Byte Total Returned by DIR Less Than Bytes Used (72043)

The information in this article applies to:
    Microsoft MS-DOS operating system 5.0
    Microsoft MS-DOS operating system 5.0a
    Microsoft MS-DOS operating system 6.0
    Microsoft MS-DOS operating system 6.2
    Microsoft MS-DOS operating system 6.21
    Microsoft MS-DOS operating system 6.22

This article was previously published under Q72043


A directory listing using the DIR command under Microsoft MS-DOS version 5.0 or later reports the total number of bytes in the files for that specific directory. The disk space occupied by these files can be much greater than the byte total reported by DIR, depending on the disk's allocation unit size. This difference may cause confusion when calculating disk space requirements for copying files.

NOTE: File storage is handled the same under all versions of MS-DOS; the 5.0 DIR command is the first MS-DOS command to list the number of bytes stored in a particular directory.


The minimum storage space on an MS-DOS disk is one allocation unit. Each allocation unit contains one or more sectors, depending on the disk size and capacity. Sectors can also vary in size but are usually 512 bytes.

Since files seldom fill a single allocation unit entirely, a number of bytes are left unused. These bytes are unavailable to MS-DOS for any other file storage. For example, if the allocation unit size is 1024 bytes, a file of 1000 bytes occupies one allocation unit, leaving 24 bytes unused and unavailable to MS-DOS for storage of other files.

Calculating Disk Space Requirements

PC utility programs like Norton Utilities and PCTools determine the number of bytes in a particular directory as well as the number of bytes occupied on the current disk. If you do not have one of these programs, you can estimate disk space requirements.

To estimate the number of bytes occupied by the files in a particular directory, you must determine the allocation unit size for the disk. CHKDSK return the allocation units for a MS-DOS disk.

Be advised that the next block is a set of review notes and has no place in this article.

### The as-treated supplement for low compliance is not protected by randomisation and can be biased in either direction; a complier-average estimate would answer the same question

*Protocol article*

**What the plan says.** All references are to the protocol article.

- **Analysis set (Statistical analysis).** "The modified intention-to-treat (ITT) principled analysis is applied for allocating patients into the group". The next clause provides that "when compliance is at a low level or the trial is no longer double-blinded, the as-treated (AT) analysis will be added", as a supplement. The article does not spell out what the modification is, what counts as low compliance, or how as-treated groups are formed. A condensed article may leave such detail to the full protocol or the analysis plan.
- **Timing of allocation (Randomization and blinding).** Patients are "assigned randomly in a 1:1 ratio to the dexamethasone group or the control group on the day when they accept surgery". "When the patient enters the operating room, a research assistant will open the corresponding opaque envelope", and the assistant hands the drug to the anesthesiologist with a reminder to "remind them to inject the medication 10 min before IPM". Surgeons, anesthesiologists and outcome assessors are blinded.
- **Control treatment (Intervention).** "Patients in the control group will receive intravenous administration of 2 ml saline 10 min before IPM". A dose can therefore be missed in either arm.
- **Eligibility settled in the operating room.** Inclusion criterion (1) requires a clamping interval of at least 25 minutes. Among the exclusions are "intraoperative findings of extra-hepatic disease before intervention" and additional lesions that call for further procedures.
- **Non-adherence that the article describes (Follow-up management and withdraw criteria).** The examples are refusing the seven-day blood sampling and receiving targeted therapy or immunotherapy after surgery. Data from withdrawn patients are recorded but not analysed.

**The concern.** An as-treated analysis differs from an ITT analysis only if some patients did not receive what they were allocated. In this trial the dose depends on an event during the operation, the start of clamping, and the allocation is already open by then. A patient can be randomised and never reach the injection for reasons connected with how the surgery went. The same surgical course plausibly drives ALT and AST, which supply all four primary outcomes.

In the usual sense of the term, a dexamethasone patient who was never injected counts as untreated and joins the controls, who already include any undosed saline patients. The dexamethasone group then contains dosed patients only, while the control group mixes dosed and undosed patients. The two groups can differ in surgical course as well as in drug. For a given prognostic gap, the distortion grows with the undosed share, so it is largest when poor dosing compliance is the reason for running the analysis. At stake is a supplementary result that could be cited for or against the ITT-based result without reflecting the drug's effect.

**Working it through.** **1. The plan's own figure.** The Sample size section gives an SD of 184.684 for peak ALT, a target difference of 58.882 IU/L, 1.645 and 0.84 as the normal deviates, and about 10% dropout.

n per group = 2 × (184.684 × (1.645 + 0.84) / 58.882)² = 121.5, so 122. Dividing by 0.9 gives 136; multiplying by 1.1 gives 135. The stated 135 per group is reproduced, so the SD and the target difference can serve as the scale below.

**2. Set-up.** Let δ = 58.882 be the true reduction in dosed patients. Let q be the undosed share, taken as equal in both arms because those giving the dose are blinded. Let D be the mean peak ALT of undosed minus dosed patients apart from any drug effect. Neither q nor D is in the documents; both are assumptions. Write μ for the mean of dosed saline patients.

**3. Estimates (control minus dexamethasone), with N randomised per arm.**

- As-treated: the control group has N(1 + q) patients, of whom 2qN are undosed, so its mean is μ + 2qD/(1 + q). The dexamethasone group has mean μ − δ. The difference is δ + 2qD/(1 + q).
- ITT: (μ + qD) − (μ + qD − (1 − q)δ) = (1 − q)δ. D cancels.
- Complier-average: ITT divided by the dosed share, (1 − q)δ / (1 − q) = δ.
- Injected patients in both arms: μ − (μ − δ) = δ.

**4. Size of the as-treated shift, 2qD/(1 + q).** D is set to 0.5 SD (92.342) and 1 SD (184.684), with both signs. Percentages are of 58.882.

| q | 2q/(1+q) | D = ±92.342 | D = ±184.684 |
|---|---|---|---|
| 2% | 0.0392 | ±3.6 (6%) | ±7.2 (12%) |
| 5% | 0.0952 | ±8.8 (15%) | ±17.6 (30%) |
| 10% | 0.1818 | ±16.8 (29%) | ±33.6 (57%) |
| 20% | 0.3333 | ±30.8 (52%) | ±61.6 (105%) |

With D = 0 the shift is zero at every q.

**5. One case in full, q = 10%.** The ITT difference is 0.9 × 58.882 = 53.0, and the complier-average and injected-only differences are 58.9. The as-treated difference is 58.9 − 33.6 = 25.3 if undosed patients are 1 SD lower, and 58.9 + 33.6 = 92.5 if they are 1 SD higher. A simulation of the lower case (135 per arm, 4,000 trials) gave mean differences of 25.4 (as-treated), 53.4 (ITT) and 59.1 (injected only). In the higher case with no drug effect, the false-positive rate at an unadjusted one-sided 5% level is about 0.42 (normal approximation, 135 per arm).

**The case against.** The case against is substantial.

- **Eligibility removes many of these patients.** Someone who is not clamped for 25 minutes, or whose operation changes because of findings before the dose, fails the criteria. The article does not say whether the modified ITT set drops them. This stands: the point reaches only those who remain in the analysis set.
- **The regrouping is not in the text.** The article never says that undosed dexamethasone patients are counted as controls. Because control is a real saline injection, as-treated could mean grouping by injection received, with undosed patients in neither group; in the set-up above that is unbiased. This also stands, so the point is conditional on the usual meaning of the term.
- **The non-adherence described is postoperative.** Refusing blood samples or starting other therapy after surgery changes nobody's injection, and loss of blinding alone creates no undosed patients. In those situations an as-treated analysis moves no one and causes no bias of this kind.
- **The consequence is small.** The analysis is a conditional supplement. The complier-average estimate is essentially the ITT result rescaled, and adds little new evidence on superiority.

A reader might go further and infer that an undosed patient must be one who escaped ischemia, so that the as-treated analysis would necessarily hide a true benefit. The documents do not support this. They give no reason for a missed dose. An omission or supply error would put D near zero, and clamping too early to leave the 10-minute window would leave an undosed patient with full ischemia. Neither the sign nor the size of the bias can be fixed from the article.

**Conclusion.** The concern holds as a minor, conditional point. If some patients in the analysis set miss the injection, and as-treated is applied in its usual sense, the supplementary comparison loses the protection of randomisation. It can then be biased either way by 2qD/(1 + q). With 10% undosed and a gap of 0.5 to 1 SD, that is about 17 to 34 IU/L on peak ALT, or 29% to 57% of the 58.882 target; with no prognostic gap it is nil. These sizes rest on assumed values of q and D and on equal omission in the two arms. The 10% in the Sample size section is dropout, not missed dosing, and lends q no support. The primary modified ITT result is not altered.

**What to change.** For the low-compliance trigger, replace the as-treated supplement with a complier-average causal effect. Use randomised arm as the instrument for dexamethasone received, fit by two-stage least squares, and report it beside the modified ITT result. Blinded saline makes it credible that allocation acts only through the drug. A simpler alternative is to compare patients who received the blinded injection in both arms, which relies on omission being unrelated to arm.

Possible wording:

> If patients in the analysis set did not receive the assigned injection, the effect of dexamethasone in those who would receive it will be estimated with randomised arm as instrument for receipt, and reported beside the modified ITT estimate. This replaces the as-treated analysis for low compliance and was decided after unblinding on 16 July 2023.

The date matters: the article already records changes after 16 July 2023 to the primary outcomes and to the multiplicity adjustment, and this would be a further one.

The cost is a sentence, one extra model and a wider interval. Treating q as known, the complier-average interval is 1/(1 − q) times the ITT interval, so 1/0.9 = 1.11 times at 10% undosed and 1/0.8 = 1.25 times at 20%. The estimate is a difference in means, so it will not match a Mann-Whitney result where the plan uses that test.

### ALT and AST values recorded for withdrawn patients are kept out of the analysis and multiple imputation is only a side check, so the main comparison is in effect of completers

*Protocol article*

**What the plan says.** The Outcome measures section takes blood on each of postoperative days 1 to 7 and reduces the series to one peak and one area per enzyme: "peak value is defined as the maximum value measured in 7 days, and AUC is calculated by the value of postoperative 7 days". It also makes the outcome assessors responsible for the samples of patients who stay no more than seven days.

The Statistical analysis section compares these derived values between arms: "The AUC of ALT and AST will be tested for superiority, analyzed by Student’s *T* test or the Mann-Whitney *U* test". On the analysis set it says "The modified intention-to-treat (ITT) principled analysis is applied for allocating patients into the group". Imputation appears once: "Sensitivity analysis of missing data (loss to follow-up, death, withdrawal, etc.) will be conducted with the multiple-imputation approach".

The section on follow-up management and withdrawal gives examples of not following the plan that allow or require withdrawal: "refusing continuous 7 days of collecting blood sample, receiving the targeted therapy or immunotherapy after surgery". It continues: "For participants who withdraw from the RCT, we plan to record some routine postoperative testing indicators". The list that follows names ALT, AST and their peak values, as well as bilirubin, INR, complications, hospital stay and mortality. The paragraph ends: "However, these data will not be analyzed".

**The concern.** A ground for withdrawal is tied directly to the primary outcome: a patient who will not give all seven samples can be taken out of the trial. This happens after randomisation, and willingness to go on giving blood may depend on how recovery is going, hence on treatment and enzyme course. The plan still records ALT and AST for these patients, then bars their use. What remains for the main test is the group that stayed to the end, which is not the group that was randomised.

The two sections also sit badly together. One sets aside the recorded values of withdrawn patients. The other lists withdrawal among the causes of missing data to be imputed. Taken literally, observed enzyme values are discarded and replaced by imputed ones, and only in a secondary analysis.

The following equation is based on the law of averages that dictates that one-half of an allocation unit will be unused for each file stored on a disk. The more files you have in a particular directory, the closer the estimate will be. If you have just a few small files, this formula is not accurate.
   disk space occupied = (number of files in directory *

                         allocation unit size in bytes * .5) +
                         file size total reported by DIR
Use the following method to estimate the disk space required to copy the files in a directory to a disk. Use CHKDSK to determine the allocation unit size of the destination disk. Use the same equation as above, substituting the allocation unit size of the disk for the allocation unit size in bytes.

For more information on allocation unit sizes, query on the following words here in the Microsoft Knowledge Base:

allocation and unit and fat and disk


More information on this topic can be found in "The MS-DOS Encyclopedia," "Advanced MS-DOS Programming," or "The NEW Peter Norton Programmer's Guide to the IBM PC & PS/2," which are published by Microsoft Press.

Modification Type: Major Last Reviewed: 5/12/2003
Keywords: KB72043